During the COVID-19 pandemic, when personal resources are limited, families need fresh, nutrient-rich food to keep them healthy. Since their partner schools are closed, Brighter Bites has quickly shifted gears to deliver produce through a variety of programs and networks, including local food banks, produce distributors, and partnerships with regional grocery chains.
 

Brighter Bites delivers healthy options to food-insecure families

In 2018, Allyson Lack, Founder and Creative Director of the design studio Principal, received an ITM grant to design and produce a cookbook for stakeholders of the Houston-based nonprofit, Brighter Bites. Since its inception in 2012, Brighter Bites has provided more than 27,000,000 pounds of fresh produce and millions of nutrition education to more than 275,000 individuals in multiple cities across the country. They work with public schools and community centers to assemble and distribute fruits and vegetables and materials to families in need.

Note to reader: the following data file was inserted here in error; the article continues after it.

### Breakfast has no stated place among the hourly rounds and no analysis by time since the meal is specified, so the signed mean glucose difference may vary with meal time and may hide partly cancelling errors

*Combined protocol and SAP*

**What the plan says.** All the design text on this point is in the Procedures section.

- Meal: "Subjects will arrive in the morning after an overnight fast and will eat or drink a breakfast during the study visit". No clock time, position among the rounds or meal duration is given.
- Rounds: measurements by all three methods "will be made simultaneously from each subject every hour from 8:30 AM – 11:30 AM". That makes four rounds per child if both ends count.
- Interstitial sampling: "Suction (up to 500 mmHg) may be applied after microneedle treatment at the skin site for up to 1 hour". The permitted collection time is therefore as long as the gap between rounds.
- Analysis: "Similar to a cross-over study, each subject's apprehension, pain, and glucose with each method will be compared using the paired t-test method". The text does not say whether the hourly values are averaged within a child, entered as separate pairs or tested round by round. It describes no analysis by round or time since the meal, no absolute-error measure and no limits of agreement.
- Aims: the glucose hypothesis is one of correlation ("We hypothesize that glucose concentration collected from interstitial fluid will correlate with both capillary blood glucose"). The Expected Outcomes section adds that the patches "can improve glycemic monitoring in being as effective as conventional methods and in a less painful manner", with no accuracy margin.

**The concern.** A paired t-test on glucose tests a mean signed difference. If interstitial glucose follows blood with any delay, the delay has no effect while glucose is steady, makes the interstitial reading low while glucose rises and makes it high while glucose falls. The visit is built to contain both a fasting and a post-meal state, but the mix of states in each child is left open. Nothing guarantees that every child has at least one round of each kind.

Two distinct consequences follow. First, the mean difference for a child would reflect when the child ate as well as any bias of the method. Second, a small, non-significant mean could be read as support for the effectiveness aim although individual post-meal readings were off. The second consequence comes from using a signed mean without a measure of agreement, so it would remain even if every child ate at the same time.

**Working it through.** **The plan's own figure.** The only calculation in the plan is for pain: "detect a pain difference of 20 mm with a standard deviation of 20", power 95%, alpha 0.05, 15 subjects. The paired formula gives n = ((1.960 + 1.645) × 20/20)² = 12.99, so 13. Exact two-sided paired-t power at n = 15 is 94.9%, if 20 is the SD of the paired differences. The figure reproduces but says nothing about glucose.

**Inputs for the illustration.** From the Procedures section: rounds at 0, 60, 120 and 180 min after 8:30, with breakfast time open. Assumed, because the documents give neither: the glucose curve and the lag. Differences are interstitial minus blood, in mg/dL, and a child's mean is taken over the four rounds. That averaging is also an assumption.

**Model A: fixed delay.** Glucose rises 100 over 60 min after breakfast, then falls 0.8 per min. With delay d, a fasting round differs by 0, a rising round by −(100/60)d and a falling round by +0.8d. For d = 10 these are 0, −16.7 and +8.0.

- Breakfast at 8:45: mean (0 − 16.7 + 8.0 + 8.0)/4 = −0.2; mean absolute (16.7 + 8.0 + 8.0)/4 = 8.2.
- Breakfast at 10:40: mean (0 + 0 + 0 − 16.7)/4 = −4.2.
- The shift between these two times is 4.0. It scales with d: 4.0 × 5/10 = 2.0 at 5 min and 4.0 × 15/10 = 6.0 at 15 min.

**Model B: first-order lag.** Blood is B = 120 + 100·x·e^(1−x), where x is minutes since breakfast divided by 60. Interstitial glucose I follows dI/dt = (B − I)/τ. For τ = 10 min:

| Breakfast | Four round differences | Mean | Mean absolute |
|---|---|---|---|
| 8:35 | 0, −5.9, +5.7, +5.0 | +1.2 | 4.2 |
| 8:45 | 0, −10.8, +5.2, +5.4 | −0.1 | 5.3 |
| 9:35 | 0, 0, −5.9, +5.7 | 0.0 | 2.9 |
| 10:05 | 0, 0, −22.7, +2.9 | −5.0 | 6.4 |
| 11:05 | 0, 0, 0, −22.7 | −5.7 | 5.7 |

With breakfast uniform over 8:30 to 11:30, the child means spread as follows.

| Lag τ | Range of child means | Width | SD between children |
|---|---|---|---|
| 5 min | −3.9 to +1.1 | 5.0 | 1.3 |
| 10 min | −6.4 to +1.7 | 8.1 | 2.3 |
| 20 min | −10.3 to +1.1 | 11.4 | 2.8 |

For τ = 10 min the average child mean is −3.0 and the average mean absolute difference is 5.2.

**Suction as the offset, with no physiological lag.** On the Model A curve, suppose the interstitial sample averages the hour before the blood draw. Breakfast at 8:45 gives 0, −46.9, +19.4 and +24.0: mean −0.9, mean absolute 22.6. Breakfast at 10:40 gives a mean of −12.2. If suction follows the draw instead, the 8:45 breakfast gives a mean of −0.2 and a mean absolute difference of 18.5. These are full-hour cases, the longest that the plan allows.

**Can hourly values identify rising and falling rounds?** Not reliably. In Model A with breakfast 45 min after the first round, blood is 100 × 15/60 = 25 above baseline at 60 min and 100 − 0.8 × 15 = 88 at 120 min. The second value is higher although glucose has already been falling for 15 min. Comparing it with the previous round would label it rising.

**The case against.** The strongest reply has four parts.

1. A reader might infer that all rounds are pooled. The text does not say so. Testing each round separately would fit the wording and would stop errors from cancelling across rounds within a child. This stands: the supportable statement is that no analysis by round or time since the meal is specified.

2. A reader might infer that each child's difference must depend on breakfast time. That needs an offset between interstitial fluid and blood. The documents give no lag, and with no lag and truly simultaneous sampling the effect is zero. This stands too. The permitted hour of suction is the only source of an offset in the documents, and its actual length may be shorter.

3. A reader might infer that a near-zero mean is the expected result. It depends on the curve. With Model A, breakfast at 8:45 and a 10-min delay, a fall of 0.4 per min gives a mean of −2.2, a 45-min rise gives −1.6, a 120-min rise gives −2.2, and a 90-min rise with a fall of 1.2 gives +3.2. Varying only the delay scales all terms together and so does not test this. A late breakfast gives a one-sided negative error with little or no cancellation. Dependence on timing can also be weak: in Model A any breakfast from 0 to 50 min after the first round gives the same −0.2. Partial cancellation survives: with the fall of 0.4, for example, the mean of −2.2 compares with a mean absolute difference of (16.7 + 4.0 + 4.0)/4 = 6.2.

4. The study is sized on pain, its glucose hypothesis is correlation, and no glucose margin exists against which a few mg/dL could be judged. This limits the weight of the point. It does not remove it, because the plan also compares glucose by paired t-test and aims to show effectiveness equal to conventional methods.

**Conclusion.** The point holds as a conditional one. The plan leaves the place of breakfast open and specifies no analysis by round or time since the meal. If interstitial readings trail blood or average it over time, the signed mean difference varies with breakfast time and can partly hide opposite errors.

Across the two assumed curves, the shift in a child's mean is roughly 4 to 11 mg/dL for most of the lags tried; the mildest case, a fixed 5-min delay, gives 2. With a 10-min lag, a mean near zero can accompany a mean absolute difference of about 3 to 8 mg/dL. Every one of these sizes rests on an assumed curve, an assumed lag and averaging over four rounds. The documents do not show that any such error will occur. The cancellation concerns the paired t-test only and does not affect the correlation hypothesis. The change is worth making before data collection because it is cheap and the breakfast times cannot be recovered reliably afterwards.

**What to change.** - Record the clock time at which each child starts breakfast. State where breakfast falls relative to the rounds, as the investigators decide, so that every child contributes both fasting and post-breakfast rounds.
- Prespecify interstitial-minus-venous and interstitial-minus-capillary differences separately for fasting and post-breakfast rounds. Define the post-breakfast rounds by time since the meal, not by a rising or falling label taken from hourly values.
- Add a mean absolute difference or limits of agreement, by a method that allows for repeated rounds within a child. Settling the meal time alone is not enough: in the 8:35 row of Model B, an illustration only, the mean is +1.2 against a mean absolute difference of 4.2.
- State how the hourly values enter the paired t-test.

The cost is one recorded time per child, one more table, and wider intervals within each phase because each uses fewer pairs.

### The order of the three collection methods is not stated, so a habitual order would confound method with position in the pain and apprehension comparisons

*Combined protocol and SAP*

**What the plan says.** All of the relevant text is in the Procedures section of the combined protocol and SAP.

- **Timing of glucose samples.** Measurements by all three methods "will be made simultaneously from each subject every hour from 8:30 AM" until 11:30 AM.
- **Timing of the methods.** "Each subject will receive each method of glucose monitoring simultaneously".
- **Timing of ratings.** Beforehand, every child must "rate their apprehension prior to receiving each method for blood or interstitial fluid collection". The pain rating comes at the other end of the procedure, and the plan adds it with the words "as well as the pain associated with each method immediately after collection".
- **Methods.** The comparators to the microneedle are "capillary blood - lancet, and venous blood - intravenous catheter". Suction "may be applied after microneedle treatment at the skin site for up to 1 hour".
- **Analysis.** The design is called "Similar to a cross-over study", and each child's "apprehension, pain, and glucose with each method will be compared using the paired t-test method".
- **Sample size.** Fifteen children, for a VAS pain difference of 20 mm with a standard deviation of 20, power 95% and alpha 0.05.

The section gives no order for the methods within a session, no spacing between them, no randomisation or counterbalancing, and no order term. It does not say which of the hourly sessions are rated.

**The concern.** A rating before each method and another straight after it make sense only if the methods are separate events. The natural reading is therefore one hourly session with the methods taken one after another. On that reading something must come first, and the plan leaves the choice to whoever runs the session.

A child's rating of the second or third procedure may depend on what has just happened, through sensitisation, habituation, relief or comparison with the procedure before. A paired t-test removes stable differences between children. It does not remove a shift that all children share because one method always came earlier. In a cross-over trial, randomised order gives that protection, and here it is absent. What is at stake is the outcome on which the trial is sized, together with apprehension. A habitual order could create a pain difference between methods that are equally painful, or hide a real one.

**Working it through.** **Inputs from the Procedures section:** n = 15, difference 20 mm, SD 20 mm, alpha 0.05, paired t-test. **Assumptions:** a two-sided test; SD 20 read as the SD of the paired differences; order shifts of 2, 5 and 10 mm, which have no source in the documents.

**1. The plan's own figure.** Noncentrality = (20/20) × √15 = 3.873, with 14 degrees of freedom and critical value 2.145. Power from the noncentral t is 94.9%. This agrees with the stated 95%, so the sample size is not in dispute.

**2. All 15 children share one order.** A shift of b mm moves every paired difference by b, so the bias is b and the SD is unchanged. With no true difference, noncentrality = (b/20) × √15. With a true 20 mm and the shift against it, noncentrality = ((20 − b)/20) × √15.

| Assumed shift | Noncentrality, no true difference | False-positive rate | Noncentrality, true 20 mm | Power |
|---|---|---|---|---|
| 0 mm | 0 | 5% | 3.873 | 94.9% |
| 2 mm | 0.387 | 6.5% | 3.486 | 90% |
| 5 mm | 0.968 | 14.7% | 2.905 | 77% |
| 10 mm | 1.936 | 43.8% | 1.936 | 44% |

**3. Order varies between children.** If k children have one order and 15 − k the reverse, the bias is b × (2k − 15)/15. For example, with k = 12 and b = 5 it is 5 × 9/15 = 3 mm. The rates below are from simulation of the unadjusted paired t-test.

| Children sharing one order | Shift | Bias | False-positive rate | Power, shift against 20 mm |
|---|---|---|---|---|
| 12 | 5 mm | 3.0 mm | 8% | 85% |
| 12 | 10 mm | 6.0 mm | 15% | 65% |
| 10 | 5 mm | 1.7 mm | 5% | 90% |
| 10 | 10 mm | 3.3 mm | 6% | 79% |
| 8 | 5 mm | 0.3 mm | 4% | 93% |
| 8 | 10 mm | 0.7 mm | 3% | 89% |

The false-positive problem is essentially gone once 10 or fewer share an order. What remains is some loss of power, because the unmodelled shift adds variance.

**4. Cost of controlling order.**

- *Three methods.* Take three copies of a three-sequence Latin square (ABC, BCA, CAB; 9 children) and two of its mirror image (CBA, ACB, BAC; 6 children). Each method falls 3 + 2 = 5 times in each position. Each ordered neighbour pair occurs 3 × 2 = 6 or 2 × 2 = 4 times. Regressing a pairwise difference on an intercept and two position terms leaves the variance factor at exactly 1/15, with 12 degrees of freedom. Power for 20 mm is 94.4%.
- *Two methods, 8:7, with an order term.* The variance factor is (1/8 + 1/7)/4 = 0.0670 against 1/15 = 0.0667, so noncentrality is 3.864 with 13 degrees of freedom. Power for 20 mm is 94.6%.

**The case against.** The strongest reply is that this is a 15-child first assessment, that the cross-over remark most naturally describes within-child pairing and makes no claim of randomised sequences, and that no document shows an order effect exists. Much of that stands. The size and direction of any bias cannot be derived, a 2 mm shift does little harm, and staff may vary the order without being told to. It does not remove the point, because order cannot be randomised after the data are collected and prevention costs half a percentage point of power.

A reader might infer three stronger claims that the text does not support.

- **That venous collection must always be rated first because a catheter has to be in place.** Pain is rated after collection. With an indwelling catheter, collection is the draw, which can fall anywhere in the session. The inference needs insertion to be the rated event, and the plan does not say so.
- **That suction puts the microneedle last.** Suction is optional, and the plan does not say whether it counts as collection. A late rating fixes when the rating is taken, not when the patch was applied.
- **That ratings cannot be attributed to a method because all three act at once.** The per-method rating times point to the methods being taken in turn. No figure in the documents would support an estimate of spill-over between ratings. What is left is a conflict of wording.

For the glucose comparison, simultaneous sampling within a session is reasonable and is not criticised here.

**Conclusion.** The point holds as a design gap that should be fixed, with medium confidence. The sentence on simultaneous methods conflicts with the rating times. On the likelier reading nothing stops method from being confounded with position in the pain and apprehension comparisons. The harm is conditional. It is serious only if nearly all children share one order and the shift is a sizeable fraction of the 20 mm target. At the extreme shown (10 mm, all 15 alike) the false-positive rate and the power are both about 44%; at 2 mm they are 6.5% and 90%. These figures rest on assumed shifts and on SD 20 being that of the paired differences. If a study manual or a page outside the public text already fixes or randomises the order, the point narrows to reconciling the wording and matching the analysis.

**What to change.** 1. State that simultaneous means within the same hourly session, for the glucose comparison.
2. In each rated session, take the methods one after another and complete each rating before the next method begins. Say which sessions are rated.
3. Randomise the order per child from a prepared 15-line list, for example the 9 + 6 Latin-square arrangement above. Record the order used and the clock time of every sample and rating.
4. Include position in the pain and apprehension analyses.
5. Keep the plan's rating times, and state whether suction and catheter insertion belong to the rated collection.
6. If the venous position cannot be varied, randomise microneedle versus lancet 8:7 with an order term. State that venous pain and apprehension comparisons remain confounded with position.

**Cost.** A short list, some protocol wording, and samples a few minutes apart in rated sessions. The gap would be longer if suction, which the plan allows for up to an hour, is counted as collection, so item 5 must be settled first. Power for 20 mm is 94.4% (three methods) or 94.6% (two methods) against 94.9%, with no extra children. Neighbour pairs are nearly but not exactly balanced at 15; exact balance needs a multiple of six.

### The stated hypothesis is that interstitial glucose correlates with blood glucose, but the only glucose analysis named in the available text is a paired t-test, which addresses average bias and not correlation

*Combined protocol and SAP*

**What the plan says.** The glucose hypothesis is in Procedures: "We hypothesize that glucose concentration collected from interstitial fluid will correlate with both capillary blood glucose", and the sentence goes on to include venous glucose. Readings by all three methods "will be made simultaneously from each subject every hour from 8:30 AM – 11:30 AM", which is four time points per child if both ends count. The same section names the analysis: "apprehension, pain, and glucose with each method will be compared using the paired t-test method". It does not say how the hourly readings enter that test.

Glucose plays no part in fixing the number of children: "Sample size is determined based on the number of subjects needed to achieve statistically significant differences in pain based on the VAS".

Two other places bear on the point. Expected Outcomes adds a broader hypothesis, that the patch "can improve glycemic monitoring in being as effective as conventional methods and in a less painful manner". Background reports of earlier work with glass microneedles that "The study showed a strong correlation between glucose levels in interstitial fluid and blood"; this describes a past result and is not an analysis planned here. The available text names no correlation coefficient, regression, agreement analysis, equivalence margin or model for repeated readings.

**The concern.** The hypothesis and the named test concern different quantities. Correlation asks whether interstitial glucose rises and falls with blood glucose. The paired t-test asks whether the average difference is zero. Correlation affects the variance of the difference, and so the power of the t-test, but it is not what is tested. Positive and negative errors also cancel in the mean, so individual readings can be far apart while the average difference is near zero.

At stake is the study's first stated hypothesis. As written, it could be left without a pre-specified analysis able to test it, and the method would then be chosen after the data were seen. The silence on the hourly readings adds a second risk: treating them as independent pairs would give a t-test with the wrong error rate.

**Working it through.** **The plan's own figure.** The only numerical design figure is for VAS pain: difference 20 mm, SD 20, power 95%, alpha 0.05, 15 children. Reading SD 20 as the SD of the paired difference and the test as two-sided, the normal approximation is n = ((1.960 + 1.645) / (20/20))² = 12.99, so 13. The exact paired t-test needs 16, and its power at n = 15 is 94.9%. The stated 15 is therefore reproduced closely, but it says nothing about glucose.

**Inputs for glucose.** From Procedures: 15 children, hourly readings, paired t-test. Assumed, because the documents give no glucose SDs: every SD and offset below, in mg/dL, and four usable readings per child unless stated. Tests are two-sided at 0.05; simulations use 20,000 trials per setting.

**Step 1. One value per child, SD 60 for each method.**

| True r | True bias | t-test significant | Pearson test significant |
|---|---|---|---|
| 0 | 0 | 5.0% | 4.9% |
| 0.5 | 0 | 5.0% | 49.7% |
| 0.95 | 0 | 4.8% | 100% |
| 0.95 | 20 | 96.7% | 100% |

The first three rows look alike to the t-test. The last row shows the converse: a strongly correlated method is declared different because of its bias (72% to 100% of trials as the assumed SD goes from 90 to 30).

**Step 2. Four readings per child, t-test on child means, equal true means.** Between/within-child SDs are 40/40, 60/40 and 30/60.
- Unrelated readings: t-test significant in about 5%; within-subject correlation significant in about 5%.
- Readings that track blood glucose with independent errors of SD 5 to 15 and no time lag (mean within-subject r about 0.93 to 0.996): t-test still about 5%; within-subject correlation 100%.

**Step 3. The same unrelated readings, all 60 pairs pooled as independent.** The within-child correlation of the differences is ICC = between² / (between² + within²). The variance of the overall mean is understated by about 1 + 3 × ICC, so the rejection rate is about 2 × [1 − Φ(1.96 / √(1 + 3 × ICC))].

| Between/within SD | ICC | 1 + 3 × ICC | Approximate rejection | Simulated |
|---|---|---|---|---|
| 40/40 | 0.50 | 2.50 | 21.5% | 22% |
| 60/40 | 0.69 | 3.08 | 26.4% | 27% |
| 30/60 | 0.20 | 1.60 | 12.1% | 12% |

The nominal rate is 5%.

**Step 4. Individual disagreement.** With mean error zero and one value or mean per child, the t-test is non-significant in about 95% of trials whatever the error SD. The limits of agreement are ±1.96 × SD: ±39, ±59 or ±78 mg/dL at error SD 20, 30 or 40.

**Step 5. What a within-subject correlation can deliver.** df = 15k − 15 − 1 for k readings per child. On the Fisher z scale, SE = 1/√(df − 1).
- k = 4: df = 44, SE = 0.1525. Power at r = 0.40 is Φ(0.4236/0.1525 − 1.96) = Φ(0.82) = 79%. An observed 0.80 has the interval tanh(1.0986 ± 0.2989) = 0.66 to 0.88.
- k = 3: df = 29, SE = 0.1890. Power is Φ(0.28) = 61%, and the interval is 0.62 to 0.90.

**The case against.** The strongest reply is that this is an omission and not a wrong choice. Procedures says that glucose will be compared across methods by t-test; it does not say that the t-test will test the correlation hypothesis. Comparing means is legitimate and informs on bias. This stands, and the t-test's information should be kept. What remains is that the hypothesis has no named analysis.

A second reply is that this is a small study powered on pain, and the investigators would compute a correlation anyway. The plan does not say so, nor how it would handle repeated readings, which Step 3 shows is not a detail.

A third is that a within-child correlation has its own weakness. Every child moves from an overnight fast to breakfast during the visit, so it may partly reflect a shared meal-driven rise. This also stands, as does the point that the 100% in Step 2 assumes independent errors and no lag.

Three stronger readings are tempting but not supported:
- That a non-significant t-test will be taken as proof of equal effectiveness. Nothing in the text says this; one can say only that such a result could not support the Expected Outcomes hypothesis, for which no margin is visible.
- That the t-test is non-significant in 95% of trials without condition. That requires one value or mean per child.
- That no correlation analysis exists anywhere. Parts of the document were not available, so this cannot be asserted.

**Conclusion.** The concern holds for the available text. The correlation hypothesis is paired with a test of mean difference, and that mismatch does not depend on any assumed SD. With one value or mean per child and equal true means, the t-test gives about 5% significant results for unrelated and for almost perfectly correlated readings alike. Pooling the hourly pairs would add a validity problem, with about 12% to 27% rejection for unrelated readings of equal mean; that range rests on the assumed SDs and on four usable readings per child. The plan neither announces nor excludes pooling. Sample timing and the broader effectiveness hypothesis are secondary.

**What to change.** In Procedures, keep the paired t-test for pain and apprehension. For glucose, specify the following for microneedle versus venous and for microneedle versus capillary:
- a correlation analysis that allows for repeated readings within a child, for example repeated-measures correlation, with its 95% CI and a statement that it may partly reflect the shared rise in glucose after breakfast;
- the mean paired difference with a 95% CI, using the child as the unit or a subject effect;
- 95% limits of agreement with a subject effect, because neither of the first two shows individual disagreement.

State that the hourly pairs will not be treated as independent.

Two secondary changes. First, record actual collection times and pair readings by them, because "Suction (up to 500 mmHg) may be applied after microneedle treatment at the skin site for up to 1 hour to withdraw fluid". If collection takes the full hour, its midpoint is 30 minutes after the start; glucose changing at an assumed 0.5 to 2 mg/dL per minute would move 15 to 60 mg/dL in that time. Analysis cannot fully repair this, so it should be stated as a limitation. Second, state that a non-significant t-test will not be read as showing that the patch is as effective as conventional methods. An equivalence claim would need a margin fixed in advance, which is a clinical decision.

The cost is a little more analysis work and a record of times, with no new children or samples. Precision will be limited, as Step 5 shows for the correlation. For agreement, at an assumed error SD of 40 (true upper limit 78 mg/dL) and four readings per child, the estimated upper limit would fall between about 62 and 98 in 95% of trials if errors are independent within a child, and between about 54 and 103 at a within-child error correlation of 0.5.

During the COVID-19 pandemic, when personal resources are limited, families need fresh, nutrient-rich food to keep them healthy. Since their partner schools are closed, Brighter Bites has quickly shifted gears to deliver produce through a variety of programs and networks, including local food banks, produce distributors, and partnerships with regional grocery chains.
 

Made by We supports sustainable farmers during COVID-19